Heat on in harbour


ALLEGED fruitless and wasteful expenditure on a frivolous lawsuit by the Port Alfred Small Boat Harbour Company (SBHC) has been slammed by a consultant for the company.

Derek Victor, who was appointed along with two other people as consultants for the harbour in July last year, spoke out this week on issues that have been simmering in the small boat harbour for years.

The issues revolve around the use of land in the harbour, including disagreement over the validity of sub-leases and transfer of property from the municipality to private entities.

The developer of the harbour 25 years ago, and main leaseholder, Pamcor, and the SBHC which was later established to manage to harbour, have sued various companies belonging to Stuart Boucher, including Halyards Properties and the Royal Alfred Marina Club Hotel.

River Hotels, the current owners of the Halyards, later also joined the applicants in their case against Boucher.

Central to the case is erf 5203, a 2754m2 piece of land which was excised from other land in the harbour and which Boucher bought from the municipality for R100 000 in 1996.

Three years before that, Pamcor entered into a sub-lease of the entire remainder of the harbour with Boucher’s company, Halyards Properties, for 20 years with an option to renew for another 20 years – the same period as their initial lease for the small boat harbour. Boucher’s lease lasts until 2028.

When Boucher announced his desire to build 30-35 units of sectional title apartments on erf 5203, and his proposal was accepted by the municipality, Pamcor took the matter to court.

At issue is the clause in the title deed that the land should be used solely to build accommodation to supplement the existing accommodation capacity of the Halyards Hotel, “or other such buildings that may be approved by consensus after consultation (between Boucher and the municipality)”.

Victor, who provided TotT with documentation on the history of the matter, questioned why the SBHC’s money had been used to fund the lawsuit in which Pamcor is the primary applicant.

To date, R360 000 has been spent by the SBHC on legal costs, which represents more than 20% of the SBHC’s income over the past two years.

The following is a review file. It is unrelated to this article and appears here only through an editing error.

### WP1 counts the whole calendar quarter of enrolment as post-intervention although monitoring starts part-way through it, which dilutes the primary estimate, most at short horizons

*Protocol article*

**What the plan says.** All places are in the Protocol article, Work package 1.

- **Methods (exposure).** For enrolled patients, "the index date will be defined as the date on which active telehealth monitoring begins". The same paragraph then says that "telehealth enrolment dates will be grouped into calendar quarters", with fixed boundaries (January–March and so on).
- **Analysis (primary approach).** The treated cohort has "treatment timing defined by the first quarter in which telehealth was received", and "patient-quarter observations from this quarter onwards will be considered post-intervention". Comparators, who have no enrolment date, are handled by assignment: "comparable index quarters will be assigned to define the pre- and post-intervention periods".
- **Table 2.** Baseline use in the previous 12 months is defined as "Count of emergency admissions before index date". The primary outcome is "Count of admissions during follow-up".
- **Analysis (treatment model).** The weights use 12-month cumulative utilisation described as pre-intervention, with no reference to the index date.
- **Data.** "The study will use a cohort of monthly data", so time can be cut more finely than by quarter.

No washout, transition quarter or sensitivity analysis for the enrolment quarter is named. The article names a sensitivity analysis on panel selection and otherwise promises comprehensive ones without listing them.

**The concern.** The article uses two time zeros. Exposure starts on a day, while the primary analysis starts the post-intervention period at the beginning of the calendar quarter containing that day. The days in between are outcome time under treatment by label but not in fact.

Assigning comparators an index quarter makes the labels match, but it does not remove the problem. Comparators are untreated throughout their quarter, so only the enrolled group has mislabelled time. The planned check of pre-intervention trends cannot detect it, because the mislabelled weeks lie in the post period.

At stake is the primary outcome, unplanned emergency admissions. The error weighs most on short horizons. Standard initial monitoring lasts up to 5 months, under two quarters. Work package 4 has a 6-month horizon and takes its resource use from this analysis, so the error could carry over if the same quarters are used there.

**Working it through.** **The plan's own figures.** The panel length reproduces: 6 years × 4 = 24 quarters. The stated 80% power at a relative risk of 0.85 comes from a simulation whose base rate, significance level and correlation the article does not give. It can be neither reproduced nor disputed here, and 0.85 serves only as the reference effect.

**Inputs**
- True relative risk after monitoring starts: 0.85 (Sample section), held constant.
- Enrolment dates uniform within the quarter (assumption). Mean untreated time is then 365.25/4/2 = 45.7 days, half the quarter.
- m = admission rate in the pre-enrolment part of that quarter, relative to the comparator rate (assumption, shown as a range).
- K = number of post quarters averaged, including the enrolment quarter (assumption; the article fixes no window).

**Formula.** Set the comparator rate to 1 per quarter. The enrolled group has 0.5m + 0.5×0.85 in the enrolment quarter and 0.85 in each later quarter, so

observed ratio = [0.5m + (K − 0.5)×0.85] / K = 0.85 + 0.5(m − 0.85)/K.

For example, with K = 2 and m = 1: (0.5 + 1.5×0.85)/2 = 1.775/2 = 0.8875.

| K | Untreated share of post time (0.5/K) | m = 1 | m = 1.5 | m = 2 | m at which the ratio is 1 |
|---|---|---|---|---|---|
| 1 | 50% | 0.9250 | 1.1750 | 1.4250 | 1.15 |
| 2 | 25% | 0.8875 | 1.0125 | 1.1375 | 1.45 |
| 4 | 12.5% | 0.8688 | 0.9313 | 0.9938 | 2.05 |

The SBHC’s income comes from mooring and jetty fees paid by users of the harbour.

Victor felt this was an abuse of funds for purposes other than maintaining and benefitting the harbour. When he was appointed as a consultant by the SBHC, he was mandated to make the harbour more viable. He has since resigned as a consultant.

“Even if Pamcor, the SBHC and River Group succeed with their case, there will be no tangible benefit for the harbour,” said Victor.

Victor also said he was given a mandate by SBHC directors Angus Schlemmer and Justin de Wet Steyn to negotiate a settlement with Boucher, but he was disappointed that the final settlement, “which was agreed to point by point over a period of months” was rejected by Pamcor and the SBHC.

Contacted for comment, Boucher said as sub-lease holder, he was in effect the principal of the SBHC and he was incredulous that “now you have an agent litigating against its principal, a servant against it master, a dog biting the hand that feeds it”.

He said he was considering firing the directors of the SBHC and replacing it with other managing agents.

“The principle of the SBHC is right, the people are wrong,” he said.

“I don’t want to hurt anyone, I just want things to be sorted out.”

De Wet Steyn and Schlemmer declined to comment, but their attorney Michael White said: “The proposed settlement that has been put forward was simply not acceptable on various grounds to the other side litigating parties.”

River Group chief executive Andre Roebert disputed that Victor was even tasked to negotiate a settlement with Boucher. “There’s no contract, there’s no paper trail,” he said.

He said aside from the fact Boucher’s proposed development would be in competition to the Halyards, the issue was about “one man trying to control the harbour”.

“We will fight this thing, that the land either goes back to the municipality or it’s never developed.”

“There’s some issue over the enforceability of the sub-lease,” said White. “As far as I know, the municipality never approved that sub-lease.”

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